Inventing the Universe (Paperback)
Plato's Timaeus, the Big Bang, and the Problem of Scientific Knowledge
State University of New York Press, 9780791426920, 193pp.
Publication Date: July 20, 1995
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A parallel investigation of both Plato's Timaeusand the contemporary standard Big Bang model of the universe shows that any possible scientific knowledge of the universe is ultimately grounded in irreducible and undemonstrable propositions. These are inventions of the human mind. The scientific knowledge of the universe is entirely composed in a series of axioms and rules of inference underlying a formalized system. There is no logical relationship between the sensible perception of a world of becoming and the formalized system of axioms known as a "scientific explanation."
The "irrational gap" between perception and explanation can be appraised historically and identified in three stages: Plato's Timaeus furnishes the first example of a scientific theory dealing with a realm of ideality that cannot be derived from immediate sensible perception; the Big Bang model is constituted on the basis of the purely geometrical notion of symmetry; and in the more recent Algorithmic Theory of Information, the analysis of the purely symbolic language expressing physical reality reveals the level of complexity of any given theory formulated in this language. The result is that the probability of the universe actually conforming with simple mathematics is zero.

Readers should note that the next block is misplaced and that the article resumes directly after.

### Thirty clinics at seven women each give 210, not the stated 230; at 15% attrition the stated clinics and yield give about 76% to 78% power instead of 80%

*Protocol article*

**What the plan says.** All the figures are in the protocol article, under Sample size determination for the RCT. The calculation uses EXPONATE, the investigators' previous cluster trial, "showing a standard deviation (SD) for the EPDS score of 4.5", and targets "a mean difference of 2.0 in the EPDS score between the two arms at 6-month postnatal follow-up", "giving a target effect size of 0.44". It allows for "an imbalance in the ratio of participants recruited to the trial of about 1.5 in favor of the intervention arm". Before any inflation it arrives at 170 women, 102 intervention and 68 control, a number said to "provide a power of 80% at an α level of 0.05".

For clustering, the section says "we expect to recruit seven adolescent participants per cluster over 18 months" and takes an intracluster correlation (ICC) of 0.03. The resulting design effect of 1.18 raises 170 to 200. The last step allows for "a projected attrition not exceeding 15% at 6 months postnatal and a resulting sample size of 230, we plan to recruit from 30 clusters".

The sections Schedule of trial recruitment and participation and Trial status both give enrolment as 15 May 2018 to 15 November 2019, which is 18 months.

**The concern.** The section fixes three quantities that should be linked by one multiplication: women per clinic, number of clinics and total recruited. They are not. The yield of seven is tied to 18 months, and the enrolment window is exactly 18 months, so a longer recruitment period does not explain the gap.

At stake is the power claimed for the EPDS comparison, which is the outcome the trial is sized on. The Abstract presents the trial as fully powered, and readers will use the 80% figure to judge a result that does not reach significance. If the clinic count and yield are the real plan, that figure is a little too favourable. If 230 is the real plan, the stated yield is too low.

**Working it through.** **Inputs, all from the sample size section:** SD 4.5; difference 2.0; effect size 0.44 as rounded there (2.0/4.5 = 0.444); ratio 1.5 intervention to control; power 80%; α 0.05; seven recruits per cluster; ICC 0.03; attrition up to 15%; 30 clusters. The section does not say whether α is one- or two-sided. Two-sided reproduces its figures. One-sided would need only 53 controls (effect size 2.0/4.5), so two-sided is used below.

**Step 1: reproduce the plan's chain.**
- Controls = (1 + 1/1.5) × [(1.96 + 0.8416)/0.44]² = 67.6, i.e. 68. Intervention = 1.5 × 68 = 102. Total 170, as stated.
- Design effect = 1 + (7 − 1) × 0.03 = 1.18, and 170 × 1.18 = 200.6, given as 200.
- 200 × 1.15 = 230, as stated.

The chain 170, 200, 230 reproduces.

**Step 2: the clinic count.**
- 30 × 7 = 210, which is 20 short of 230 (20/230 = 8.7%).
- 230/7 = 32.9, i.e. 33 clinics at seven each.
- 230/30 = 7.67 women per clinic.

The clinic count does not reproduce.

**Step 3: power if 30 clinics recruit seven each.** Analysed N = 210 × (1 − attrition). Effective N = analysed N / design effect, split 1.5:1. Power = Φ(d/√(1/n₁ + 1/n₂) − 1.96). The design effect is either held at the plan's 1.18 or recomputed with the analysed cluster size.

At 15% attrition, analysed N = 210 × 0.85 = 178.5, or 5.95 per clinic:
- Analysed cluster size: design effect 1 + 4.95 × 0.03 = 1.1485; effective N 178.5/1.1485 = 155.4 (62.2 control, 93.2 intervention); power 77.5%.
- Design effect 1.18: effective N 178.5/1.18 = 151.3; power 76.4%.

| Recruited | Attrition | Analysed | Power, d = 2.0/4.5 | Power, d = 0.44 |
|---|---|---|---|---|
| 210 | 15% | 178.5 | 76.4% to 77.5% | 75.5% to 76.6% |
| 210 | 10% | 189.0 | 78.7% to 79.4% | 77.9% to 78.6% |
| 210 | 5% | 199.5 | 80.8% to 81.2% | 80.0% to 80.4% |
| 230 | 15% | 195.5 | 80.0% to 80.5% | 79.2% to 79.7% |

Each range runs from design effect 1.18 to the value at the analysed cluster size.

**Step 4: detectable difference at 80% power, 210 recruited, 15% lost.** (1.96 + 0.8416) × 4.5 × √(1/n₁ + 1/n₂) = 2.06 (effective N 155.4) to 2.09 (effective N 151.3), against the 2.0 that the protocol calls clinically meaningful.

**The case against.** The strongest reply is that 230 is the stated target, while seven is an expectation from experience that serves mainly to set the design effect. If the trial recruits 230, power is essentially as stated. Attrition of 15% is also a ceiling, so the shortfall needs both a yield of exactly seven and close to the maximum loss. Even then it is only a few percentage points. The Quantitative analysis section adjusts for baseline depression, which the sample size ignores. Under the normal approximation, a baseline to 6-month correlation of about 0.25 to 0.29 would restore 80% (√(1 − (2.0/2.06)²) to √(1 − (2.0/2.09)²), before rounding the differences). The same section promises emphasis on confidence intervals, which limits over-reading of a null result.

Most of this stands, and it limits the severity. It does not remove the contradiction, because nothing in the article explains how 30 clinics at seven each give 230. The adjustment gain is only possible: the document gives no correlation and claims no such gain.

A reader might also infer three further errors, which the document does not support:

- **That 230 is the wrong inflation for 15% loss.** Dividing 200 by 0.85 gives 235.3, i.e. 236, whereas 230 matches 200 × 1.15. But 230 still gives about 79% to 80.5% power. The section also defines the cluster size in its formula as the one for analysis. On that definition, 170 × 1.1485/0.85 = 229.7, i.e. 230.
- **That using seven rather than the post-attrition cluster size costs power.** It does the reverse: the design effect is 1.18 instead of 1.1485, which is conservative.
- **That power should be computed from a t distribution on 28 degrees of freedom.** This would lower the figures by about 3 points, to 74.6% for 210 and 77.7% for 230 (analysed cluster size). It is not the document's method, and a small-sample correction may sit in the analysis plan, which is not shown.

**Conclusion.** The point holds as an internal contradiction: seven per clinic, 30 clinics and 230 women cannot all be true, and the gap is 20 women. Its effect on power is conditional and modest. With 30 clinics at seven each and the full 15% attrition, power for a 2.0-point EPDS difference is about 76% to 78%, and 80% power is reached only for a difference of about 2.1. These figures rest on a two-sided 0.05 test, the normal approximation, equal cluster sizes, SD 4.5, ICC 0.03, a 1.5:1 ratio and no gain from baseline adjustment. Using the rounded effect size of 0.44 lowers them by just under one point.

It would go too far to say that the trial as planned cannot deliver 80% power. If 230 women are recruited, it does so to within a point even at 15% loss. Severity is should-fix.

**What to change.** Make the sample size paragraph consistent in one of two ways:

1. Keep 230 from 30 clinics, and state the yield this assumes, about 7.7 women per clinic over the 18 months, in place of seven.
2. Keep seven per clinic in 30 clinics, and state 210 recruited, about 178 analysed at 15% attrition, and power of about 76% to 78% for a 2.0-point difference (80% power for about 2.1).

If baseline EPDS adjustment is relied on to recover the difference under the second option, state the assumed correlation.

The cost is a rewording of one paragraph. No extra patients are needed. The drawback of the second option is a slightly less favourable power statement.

In a formal system, a theorem contains more information than can be found in the set of axioms of this system, and it remains undecidable. In Aristotle''s language, the theorems that can be proved within a theoretical model are already potentially contained in the system of axioms underlying these theorems.
About the Author
Luc Brisson is Director of Research at Centre National de la Recherche Scientifique. He has published several books and articles.F. Walter Meyerstein is in the Philosophy Department at the Universitate Autonoma de Barcelona, and is studying the philosophical implications of modern science.